Investors are flocking back to European equities on the back of positive economic data, but how strong is the case for investing in Europe?
After a turbulent few years for Europe, data seems to be pointing towards an improving economic outlook.
Crucially, in August the eurozone finally emerged from recession after 18 months, growing by a modest 0.3%
There is now growing optimism that a sustained recovery may be a genuine possibility.
According to the European Commission, annual GDP this year is forecast to contract 0.1% in the EU and 0.4% in the euro area. However, for 2014, economic activity is projected to expand by 1.4% in the EU and 1.2% in the euro area.
In the past few days, fund group Schroders upgraded its European forecast on the back of strengthening momentum, improving consumer confidence and significantly stronger external performance which have all helped to lift activity across the economy.
While these figures may be the answer to many European politicians' prayers, investors need to ask whether the positive data is sustainable.
An impending event is the German elections on 22 September. The general consensus is Angela Merkel will retain her position both as Chancellor of Germany and unofficial queen of Europe, albeit after being forced to form a coalition with the SDP or the Green party, or maybe even both.
Unlike other elections, investors seem to be less pre-occupied with this one and are continuing to pump money into European equities.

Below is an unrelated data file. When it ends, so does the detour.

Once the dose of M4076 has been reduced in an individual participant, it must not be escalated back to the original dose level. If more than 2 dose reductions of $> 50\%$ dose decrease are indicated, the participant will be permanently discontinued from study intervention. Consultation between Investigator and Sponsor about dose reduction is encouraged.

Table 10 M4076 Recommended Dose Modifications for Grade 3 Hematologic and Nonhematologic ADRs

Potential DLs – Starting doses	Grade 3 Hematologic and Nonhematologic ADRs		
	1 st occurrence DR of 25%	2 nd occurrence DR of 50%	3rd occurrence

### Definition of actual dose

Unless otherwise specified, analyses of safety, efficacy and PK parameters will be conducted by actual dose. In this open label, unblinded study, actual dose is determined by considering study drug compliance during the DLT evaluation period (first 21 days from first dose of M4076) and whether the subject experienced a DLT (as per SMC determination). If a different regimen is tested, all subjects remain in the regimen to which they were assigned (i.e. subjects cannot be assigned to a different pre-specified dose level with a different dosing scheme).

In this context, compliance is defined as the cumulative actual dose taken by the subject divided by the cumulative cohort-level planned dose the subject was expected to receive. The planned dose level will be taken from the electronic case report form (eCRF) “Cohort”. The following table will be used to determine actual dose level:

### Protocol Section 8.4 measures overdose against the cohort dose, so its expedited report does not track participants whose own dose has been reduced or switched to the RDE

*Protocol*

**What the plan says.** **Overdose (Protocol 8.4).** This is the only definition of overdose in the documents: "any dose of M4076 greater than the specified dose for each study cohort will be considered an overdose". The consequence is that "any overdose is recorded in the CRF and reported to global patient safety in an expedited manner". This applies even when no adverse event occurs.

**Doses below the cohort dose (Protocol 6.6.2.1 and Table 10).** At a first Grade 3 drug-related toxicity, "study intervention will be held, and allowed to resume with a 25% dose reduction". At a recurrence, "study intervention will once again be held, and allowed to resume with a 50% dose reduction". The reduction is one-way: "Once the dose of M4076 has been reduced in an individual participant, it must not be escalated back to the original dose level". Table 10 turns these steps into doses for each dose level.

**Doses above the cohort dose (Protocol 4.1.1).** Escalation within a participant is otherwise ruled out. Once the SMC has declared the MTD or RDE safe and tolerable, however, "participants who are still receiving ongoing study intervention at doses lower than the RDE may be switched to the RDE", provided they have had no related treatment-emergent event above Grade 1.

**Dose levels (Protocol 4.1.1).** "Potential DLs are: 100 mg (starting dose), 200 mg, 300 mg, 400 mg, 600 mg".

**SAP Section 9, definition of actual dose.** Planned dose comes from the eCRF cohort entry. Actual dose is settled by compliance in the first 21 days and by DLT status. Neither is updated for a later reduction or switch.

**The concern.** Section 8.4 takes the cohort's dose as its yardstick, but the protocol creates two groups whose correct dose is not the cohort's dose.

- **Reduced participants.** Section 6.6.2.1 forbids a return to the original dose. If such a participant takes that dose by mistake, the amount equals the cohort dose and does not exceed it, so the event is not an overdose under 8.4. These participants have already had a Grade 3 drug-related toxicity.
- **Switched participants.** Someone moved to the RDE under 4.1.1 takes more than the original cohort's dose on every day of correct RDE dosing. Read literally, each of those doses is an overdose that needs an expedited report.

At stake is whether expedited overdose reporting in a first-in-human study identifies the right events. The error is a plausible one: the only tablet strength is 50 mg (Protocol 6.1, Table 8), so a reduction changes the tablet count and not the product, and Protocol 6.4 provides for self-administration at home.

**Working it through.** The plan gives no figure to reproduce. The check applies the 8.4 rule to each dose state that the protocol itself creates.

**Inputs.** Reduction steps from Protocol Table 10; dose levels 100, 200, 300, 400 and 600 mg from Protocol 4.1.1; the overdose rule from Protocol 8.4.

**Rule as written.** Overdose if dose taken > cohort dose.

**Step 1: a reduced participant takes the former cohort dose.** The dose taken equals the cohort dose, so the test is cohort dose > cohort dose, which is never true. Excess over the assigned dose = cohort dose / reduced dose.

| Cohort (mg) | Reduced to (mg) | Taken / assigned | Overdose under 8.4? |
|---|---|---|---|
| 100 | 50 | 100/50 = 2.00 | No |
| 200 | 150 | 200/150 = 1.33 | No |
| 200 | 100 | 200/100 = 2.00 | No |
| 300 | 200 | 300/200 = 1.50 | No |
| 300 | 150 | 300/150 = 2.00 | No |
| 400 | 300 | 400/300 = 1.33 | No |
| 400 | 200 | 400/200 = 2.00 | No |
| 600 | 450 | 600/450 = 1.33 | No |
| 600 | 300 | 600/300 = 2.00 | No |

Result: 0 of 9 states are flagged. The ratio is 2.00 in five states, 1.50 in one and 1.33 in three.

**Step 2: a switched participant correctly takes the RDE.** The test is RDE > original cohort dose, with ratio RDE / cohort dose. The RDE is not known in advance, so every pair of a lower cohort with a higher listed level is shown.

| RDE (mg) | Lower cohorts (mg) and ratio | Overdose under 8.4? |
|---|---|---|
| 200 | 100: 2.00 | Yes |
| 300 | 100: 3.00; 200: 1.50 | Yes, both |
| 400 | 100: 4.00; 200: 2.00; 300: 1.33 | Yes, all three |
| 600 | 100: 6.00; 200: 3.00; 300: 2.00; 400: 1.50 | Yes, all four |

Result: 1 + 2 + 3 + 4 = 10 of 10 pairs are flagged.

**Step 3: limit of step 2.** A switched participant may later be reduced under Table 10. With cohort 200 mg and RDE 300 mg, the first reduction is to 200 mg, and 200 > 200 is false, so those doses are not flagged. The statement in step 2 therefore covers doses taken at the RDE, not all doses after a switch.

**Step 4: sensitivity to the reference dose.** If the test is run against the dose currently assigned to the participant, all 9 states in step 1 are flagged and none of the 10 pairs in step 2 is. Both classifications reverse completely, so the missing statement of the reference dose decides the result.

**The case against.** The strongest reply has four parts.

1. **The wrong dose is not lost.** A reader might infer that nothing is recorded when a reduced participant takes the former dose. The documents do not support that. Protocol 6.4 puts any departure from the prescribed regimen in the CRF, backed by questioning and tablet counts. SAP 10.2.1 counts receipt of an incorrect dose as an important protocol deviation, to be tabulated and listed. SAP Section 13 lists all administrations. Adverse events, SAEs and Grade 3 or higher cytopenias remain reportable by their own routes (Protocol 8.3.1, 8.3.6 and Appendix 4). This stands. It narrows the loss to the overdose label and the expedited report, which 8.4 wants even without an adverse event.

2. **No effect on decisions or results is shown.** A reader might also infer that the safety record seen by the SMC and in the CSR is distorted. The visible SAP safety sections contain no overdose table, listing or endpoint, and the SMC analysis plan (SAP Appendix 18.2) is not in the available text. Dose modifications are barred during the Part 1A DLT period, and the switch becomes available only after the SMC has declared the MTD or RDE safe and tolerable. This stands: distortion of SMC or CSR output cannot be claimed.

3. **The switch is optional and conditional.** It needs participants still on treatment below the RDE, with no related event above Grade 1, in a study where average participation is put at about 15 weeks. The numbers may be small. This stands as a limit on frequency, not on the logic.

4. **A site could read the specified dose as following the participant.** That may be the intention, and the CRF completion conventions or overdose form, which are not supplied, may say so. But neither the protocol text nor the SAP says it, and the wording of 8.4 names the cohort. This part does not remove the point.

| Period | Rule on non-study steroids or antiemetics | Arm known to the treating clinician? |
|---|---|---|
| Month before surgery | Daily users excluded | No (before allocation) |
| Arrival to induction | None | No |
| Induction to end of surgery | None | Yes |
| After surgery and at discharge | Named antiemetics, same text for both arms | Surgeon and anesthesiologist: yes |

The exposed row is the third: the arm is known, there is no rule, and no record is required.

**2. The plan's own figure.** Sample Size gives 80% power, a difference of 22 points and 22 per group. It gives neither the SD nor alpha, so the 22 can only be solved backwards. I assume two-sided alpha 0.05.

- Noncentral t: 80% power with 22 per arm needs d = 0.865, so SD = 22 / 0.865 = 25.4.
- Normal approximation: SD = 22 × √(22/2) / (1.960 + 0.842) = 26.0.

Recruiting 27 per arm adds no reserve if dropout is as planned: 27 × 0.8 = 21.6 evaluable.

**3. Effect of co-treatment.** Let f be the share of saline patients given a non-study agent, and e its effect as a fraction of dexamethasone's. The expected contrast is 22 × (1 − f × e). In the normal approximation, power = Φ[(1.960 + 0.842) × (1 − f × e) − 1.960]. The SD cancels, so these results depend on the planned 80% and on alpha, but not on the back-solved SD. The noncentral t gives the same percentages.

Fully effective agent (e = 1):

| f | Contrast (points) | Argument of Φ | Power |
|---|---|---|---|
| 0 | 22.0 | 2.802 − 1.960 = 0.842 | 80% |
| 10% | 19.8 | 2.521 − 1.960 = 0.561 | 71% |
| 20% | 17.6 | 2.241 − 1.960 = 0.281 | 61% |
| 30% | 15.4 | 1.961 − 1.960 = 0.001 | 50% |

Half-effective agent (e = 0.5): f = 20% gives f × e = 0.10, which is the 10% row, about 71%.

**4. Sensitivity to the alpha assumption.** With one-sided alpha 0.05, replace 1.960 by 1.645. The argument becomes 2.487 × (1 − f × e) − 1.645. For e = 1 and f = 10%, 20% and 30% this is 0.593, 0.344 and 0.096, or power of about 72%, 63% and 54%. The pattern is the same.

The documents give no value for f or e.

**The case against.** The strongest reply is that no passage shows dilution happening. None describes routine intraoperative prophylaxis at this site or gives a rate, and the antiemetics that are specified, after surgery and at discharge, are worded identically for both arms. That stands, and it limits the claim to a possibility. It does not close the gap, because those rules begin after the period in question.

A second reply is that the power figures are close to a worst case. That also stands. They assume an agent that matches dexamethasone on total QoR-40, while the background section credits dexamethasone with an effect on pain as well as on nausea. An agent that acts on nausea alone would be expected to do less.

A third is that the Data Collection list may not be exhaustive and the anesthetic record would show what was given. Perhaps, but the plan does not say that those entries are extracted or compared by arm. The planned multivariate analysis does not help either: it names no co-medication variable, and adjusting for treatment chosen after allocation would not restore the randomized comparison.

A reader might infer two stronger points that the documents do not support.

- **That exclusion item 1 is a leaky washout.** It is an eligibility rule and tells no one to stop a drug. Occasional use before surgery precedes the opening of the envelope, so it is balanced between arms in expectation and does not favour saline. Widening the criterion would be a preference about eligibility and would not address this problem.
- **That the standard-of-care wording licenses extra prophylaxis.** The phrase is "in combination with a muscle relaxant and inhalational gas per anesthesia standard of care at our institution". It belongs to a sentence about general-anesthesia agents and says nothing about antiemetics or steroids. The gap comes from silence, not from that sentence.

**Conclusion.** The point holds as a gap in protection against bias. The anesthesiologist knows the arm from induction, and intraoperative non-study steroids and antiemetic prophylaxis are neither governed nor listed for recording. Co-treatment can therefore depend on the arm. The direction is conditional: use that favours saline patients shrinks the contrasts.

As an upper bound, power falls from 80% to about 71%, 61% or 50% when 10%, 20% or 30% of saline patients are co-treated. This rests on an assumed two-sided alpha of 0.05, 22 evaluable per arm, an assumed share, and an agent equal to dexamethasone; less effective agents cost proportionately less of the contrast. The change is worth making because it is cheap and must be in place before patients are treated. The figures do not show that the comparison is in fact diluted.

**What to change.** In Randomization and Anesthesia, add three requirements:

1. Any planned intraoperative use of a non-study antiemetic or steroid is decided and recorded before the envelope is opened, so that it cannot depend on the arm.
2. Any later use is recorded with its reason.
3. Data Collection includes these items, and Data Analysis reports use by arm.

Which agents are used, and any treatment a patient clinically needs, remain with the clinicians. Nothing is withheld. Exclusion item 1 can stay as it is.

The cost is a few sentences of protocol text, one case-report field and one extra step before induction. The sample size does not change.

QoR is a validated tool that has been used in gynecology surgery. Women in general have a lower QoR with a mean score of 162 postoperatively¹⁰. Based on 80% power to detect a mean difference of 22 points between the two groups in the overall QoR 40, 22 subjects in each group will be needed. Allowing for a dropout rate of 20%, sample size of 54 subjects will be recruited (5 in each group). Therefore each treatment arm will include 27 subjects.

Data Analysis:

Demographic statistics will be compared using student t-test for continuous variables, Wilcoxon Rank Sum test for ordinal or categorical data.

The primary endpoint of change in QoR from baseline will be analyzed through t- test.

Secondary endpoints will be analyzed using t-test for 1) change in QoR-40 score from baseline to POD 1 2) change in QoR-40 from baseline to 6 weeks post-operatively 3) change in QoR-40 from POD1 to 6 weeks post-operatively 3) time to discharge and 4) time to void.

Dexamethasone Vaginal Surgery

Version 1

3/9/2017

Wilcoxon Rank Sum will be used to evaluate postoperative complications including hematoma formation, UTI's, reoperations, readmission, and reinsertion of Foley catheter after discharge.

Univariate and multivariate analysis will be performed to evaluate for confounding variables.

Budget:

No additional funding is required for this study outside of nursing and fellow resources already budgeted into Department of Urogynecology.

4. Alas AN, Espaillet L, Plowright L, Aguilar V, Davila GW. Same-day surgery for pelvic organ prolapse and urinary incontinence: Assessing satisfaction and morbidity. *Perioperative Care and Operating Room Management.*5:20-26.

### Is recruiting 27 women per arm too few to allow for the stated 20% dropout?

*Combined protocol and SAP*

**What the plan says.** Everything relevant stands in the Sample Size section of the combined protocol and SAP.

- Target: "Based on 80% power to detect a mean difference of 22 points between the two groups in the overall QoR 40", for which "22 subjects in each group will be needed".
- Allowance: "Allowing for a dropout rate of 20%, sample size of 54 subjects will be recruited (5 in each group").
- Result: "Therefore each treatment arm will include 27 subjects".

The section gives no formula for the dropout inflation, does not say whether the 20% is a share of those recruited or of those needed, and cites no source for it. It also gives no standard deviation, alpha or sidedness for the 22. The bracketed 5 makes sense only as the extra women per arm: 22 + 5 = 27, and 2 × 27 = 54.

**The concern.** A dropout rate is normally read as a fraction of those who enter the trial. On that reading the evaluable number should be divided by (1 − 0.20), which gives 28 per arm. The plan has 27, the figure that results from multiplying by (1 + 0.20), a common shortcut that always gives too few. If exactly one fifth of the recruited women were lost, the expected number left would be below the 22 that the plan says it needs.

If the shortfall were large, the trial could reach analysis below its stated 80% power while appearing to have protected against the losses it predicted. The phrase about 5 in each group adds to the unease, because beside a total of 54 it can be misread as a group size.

According to data from BlackRock, US investors pumped more money into European equities over the past six months than at any time since 1977 in a big vote of confidence for the region and its ability to break the shackles of the sovereign debt crisis.
In fact, there are now whispers of another ‘great rotation' - this time from US into European equities.
Patrick Moonen, senior strategist at ING Investment Management, says: "It's not clear whether a consistent positive relation exists between the average temperature on European beaches and market performance, but since the start of the summer global investors seem to look with a different eye to the European equity market. Although we must not get carried away - as one swallow does not make a spring - we think investors did rightfully become more positive on Europe.
"Earnings growth has troughed and we expect acceleration in the second half of the year and into 2014. Taken into account the high sensitivity of European earnings to even a small improvement in revenues, we expect margin expansion and double-digit earnings growth next year provided the global growth environment remains benign."
Moonen says in valuation terms, Europe looks relatively cheap with the price/earnings ratio of European companies 15% below the global average.
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